So what are we drinking tonight? Gewürztraminer, of course!

Gewürztraminer is very popular in Italy. It’s excellent to drink as an aperitif or dessert wine, it pairs well with bacon, pâté de foie gras, lobsters, timbales, but also all the raw fish dishes and appetizers in general

Gewürztraminer is a fruity and aromatic grape. It is not a coincidence that the term “gewürz” means “spice” in German and this wine is also known in Italy as Aromatic traminer. It is a white wine of a pale yellow to yellow-gold color, well-structured, more or less aromatic, and pleasantly dry, and with a particular flavor. Traminer is one of Europe’s oldest indigenous vine varieties, and genetically derived from a cross between several European varieties, such as Sauvignon, Sylvaner, Rotgipfler, green Veltliner and Chenin Blanc.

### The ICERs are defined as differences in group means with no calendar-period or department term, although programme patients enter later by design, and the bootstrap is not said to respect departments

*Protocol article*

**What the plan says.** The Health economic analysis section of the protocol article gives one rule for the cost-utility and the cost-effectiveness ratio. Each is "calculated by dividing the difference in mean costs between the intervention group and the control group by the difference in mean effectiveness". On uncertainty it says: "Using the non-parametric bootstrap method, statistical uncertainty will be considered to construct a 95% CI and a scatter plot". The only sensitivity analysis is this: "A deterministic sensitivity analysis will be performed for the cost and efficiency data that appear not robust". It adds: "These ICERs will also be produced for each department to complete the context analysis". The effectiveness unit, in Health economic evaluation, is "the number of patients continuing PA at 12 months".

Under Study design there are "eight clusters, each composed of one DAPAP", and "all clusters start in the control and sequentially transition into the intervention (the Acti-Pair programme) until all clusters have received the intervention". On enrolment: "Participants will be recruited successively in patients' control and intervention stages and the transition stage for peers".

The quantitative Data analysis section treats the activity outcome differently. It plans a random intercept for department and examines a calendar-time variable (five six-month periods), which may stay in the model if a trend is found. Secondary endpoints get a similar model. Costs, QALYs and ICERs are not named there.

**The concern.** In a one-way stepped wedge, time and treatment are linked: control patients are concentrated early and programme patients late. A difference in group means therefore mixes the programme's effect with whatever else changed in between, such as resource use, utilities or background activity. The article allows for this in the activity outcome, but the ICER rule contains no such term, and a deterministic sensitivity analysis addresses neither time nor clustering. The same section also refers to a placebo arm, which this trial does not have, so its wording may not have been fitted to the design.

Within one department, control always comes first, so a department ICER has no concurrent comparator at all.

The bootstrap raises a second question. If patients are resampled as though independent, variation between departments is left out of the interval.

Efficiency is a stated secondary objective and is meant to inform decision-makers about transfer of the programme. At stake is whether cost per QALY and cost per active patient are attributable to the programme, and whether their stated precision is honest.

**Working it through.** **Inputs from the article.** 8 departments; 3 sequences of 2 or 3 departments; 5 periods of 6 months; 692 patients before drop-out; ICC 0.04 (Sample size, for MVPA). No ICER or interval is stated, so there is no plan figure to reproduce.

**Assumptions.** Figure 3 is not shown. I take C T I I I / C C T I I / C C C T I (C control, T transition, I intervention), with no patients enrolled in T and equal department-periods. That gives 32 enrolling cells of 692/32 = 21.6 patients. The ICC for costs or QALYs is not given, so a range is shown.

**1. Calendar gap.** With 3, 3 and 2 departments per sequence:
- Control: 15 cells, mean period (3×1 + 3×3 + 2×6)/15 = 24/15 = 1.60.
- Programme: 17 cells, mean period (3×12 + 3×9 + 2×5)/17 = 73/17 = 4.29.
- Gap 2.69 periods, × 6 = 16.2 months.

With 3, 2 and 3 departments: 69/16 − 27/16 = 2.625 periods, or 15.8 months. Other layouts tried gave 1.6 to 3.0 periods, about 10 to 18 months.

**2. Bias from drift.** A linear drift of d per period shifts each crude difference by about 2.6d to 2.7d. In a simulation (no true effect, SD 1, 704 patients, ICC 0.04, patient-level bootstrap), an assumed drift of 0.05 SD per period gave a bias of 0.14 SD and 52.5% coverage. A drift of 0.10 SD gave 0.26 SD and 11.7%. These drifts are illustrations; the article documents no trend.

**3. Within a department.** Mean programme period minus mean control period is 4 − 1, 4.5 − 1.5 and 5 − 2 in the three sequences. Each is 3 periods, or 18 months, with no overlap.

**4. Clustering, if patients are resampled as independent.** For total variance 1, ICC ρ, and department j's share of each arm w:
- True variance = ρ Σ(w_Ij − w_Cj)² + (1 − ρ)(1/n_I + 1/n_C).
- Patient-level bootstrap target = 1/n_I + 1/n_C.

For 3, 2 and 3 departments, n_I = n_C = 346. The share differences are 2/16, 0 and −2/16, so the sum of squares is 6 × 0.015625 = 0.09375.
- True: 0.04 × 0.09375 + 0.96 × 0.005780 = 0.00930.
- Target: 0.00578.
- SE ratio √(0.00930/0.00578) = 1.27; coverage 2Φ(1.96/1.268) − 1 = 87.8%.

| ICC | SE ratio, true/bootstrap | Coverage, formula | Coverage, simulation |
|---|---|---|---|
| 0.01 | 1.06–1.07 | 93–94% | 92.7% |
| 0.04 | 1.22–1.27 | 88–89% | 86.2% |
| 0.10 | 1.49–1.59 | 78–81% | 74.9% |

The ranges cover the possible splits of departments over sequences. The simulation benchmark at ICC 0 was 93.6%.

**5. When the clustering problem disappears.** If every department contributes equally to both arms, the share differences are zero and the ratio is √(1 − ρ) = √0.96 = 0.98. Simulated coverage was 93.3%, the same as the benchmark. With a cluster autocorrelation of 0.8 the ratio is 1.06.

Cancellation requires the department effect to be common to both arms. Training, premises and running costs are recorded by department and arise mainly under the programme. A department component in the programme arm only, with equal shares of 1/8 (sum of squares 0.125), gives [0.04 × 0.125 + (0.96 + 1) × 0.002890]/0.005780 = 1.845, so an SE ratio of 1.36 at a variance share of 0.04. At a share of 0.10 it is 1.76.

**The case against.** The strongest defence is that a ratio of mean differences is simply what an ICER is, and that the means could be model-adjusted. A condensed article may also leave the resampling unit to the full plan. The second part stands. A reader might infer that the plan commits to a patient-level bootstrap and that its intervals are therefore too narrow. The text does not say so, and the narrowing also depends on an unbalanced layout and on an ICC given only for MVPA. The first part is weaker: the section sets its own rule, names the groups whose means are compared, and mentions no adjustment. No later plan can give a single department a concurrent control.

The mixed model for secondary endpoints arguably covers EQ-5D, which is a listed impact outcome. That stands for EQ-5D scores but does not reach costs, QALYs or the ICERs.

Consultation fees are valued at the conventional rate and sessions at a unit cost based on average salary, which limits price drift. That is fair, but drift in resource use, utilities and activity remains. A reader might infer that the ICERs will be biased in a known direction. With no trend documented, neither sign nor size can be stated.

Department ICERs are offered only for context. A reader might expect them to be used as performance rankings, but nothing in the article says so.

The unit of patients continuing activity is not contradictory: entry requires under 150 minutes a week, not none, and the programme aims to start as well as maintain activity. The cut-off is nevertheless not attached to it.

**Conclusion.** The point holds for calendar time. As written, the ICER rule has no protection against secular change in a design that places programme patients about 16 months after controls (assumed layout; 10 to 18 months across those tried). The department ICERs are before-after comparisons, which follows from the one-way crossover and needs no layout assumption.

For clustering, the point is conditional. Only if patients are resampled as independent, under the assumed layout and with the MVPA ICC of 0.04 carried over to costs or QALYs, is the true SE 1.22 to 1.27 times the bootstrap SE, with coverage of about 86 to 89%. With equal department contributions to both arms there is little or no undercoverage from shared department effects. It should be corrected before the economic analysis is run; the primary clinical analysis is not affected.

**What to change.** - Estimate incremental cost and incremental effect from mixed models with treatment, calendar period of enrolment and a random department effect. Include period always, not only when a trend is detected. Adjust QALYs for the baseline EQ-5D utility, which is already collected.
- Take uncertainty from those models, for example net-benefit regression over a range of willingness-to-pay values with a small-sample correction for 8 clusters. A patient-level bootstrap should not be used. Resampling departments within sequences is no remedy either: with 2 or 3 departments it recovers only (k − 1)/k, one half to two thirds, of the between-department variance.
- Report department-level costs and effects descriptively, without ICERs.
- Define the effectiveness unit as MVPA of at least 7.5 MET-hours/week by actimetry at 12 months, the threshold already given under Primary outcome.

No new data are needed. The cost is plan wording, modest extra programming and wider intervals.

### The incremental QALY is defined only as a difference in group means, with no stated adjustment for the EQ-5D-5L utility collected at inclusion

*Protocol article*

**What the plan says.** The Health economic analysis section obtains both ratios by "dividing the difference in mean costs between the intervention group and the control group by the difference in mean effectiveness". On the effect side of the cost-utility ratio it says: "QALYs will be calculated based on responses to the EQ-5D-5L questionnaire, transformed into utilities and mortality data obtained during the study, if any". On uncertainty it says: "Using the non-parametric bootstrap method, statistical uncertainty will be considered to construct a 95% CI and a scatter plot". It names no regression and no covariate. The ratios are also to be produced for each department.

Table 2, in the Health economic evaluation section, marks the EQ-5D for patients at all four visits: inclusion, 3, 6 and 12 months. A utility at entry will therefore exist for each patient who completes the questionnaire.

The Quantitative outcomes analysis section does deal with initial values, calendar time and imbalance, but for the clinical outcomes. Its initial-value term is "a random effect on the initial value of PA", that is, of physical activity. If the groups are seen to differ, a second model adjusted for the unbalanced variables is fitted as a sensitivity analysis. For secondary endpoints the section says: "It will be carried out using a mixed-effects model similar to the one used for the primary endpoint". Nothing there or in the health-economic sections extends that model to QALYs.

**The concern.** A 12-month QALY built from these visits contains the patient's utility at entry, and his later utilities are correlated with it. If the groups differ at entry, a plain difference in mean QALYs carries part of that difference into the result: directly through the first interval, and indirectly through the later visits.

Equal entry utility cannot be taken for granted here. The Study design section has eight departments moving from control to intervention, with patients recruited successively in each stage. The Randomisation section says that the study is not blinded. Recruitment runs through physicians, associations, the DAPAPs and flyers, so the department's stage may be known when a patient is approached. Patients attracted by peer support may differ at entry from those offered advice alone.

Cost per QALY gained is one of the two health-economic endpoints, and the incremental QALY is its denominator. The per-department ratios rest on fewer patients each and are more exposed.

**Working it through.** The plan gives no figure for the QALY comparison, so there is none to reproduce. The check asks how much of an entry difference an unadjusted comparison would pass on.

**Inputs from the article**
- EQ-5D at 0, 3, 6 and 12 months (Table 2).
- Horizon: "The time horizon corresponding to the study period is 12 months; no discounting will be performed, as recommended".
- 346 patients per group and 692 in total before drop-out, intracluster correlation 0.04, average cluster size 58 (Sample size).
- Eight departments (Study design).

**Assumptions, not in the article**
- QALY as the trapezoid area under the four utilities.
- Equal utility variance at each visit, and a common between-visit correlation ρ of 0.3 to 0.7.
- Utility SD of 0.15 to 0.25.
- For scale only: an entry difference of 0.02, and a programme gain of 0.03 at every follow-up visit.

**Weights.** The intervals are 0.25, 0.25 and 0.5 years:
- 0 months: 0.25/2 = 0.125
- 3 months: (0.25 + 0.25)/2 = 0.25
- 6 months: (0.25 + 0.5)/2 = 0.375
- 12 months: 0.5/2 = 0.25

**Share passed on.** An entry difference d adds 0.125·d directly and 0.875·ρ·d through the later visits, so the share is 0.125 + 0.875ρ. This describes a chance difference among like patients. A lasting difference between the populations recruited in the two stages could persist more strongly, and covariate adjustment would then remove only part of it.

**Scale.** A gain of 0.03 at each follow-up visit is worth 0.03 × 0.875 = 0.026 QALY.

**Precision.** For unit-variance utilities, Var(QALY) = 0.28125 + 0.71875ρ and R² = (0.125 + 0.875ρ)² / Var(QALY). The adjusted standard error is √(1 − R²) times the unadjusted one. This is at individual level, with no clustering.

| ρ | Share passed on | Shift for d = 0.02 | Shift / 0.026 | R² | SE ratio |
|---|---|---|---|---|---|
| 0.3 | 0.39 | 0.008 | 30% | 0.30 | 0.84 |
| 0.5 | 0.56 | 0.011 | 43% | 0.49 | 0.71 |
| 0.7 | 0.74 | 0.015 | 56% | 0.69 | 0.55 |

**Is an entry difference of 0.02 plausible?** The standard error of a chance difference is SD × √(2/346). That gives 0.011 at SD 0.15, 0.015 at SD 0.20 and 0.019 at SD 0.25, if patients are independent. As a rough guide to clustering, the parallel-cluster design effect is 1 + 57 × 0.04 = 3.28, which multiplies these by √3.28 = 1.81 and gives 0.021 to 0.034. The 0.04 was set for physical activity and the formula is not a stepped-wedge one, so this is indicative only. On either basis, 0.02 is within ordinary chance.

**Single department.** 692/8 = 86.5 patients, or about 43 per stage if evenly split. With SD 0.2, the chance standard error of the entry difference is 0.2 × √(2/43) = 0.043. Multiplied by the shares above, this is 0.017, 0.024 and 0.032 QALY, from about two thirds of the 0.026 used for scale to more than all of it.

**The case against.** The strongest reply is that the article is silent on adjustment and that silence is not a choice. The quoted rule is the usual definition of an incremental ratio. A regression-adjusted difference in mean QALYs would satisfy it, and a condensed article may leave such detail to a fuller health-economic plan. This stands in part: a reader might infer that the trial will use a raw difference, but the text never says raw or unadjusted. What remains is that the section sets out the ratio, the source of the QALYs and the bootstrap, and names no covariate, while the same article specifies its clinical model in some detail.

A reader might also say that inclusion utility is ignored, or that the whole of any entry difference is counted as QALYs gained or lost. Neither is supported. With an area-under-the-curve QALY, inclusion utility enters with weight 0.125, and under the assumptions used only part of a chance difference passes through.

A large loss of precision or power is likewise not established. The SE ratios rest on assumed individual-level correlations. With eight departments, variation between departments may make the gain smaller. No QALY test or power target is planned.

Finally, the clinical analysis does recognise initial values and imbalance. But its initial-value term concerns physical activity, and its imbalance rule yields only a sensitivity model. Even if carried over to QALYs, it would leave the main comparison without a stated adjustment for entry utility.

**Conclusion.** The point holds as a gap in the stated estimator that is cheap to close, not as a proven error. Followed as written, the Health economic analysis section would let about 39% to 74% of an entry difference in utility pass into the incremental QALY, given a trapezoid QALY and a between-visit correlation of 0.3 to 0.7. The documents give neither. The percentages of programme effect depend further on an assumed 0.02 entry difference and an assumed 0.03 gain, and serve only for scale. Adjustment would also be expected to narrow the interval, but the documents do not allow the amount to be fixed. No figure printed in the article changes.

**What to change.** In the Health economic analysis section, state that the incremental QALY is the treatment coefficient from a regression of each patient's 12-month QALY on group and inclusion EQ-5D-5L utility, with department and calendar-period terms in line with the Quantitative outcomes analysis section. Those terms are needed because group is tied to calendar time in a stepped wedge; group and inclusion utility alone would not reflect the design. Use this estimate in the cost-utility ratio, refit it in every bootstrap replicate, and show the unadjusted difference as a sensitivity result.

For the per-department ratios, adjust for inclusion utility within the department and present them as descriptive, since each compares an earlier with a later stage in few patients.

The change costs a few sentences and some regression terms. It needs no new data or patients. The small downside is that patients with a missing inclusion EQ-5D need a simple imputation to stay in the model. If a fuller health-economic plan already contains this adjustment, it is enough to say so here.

The two countries where the Gewürztraminer is cultivated are France (Alsace) and Italy, with more than 1,300 hectares, of which 44% in South Tyrol (566 ha), followed by Trentino (324 ha), Friuli (263 ha) and Veneto Regions. In South Tyrol the aromatic variety is grown and this represents today the third vine variety of this Italian region. In the production area around Tramin, the Gewürztraminer tends to be opulent with quite pronounced aromas. These wines may have high alcohol content, with fairly low acidity and a complex structure. Gewürztraminer produced in the Inn Valley, however, is more delicate and slender, with mostly floral aromas. The typical flavours of the Gewürztraminer Alto Adige include rose petal, clove, cinnamon, citrus, apricot, lychees, the acacia flowers and thyme.
Serving temperature: 11-13 ° C